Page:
November 22, 2016 (revised 1/4/17)
Big changes are coming to Arizona’s campaign finance system, but we’re making the transition as easy as possible as we implement a comprehensive new law. Here is some guidance to assist existing committees navigate this process.
Existing committees really won’t have to make any changes in the campaign finance website, as the Secretary of State’s office will take care of everything in the next few weeks.
First, the Secretary of State’s office will administratively convert any committee types that no longer exist under the new law. Exploratory committees will become candidate committees, certain political organizations (like legislative district political parties) will be converted into political parties, and certain other types of political organizations will be converted into PACs.
Existing types of specialized PACs - such as independent expenditure committees, ballot measure committees, separate segregate funds, recall committees, and candidate-support committees – will simply become generic PACs going forward.
Finally, any special status you currently possess will be retained. If you had what was colloquially known as “Super PAC” status under previous law, for example, you will be known as a “Mega PAC” going forward, but will not need to recertify until otherwise required. Standing committees will remain in existence as well.
Committees should see these changes take effect when they log into our campaign finance website later in early January. We will ask committees for some additional information and make further adjustments early in the new year, but for now, our goal is to ensure the transition is as seamless as possible.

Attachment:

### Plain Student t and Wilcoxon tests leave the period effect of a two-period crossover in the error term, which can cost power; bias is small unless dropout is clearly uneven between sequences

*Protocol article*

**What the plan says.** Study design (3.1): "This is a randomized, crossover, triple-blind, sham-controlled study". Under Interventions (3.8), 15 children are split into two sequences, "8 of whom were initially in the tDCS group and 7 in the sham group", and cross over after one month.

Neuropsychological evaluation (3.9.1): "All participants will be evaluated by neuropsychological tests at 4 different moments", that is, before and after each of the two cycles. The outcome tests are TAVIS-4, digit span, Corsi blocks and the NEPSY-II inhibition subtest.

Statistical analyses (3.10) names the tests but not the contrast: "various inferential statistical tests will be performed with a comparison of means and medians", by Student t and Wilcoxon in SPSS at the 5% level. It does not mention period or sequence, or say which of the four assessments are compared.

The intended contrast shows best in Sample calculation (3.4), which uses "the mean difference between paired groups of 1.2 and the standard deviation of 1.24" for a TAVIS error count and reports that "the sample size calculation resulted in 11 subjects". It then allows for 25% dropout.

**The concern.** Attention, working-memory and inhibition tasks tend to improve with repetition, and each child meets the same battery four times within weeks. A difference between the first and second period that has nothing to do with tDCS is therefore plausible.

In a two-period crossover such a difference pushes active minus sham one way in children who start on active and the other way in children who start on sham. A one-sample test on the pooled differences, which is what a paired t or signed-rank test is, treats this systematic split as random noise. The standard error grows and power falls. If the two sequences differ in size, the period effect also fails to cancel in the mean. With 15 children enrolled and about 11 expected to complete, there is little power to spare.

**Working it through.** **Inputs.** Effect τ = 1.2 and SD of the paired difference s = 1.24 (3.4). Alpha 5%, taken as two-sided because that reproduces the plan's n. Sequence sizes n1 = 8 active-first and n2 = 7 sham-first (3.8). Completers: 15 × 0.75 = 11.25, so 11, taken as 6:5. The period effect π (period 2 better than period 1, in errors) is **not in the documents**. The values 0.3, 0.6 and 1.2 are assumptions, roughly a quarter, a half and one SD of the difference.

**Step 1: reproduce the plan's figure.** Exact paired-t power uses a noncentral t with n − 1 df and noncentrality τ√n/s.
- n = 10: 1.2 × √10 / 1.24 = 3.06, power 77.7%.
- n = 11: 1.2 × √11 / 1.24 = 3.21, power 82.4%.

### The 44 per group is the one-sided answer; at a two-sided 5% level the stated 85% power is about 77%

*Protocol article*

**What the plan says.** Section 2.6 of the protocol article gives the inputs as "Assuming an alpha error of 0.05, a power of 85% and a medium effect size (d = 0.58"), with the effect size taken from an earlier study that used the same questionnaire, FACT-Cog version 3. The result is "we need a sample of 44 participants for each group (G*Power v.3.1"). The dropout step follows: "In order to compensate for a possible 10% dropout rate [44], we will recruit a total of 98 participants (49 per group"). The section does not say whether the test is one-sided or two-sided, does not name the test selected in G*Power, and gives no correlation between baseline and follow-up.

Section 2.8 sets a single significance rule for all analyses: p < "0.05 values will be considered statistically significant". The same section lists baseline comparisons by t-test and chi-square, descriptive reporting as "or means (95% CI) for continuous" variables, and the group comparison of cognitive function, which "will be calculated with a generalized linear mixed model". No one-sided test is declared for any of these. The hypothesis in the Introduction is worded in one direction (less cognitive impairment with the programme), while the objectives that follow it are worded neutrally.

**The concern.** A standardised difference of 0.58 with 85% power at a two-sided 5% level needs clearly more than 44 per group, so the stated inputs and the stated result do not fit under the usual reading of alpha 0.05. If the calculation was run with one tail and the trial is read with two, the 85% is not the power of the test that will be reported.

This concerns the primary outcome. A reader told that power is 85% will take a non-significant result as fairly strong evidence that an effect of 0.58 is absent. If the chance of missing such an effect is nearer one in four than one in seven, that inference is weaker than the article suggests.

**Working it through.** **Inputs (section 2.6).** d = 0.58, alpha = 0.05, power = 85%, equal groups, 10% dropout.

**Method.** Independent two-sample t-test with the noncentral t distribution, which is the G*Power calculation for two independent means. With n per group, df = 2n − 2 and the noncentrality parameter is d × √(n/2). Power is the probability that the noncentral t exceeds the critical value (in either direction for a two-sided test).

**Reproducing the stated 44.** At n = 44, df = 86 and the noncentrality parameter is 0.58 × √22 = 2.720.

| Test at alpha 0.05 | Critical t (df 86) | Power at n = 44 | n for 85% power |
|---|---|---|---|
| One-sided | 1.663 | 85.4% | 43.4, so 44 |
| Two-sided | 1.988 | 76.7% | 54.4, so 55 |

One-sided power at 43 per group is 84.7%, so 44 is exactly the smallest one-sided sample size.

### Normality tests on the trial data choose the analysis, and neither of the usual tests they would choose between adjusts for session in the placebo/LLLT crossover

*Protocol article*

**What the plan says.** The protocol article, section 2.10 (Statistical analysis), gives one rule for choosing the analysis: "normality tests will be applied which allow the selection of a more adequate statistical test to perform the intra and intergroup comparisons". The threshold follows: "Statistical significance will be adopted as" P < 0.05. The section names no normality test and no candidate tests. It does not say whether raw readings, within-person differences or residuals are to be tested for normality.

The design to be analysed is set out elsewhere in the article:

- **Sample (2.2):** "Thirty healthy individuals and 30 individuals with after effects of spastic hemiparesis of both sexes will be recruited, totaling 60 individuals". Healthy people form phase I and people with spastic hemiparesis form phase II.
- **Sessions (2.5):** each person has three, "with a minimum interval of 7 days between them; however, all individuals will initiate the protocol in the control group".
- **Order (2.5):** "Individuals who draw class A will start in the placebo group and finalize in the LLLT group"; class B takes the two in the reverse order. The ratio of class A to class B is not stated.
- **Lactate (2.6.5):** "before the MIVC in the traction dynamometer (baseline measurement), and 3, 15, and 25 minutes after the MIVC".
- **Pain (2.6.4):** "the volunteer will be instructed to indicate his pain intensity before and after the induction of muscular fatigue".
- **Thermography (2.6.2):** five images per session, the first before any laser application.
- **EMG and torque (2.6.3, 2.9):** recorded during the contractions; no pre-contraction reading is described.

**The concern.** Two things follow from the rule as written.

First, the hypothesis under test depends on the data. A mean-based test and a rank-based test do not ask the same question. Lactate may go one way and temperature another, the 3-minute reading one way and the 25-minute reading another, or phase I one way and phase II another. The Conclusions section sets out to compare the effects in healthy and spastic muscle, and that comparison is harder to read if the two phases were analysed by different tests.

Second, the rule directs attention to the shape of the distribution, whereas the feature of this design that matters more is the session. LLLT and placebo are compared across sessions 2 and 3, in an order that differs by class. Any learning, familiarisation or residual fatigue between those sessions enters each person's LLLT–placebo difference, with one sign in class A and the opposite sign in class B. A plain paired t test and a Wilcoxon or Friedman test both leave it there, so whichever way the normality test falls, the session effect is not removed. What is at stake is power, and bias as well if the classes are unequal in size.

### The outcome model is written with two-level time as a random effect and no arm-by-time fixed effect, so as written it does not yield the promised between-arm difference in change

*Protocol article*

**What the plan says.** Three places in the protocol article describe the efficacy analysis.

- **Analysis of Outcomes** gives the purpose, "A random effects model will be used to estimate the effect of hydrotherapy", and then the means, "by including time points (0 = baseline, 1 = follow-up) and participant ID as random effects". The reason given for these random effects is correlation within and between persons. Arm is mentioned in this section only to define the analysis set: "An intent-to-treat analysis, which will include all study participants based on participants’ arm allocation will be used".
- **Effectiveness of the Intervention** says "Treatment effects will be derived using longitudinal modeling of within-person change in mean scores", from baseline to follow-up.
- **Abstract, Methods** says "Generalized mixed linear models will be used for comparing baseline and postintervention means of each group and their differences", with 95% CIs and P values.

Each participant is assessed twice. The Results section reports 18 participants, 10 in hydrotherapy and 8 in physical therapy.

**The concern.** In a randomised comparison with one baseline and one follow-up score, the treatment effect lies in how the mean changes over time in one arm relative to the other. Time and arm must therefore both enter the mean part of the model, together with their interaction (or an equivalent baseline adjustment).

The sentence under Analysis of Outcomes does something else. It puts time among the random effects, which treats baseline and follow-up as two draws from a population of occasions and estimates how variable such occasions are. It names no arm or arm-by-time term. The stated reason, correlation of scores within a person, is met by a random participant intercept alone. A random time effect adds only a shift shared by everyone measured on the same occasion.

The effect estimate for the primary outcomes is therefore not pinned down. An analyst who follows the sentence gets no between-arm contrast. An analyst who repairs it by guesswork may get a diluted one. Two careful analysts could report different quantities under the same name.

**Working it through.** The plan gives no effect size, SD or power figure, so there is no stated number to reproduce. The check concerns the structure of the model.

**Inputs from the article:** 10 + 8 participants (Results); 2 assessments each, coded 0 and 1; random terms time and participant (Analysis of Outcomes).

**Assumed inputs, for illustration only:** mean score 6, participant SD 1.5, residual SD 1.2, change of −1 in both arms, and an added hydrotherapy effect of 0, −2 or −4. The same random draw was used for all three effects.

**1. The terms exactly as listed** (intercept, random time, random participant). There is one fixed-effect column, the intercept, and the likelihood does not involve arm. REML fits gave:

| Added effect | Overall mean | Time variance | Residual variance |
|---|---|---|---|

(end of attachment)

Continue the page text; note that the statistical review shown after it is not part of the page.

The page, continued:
Our committee conversion over the next few weeks will obviate the need for most committees to terminate and reorganize. We’ll take care of the transition for you, if you haven’t beaten us to it.
The new law requires existing committees to “wind down” their operations, however we recognize that some committees will need to remain active to some degree during the transition period. For example, certain corporate separate segregated funds may have ongoing payroll deduction plans with corporate employees. Or a candidate committee might receive a campaign contribution during the first week of the year, before the legislative session begins. The Secretary of State’s office will not ding committees for these modest types of activities.
Additionally, the new law requires candidate committees to have their first or last name and office sought in their committee name. (For example, “Johnson for House.”) If you don’t get around to updating your committee name, we’ll send you an email by month’s end asking what your preferred committee name should be, and we’ll amend it for you on the back end.
Campaign Finance Reports
Finally, we recognize that committees will need to enter transactions into our campaign finance website in order to file a post-election report by January 15th. We’re busily updating our website to reflect the new reporting requirements.
Here’s how the transition period will work: transactions that occurred between October 28th and November 8th will need be reported through our current website. Transactions that occur between November 9th and December 31st, however, will be reported in the new website. We expect to have the new website operational within the next week. The entire post-general report must be filed by January 15th, however we will not refer any committee for enforcement if they were late entering transactions because our website was under construction.
We’ll send updates to committees shortly, but in the meantime, please do not hesitate to contact our office at 602.542.8683 or email@example.com if you have any questions.
The bottom line is that our office will not sweat the small stuff. If you have specific questions, please contact the elections division.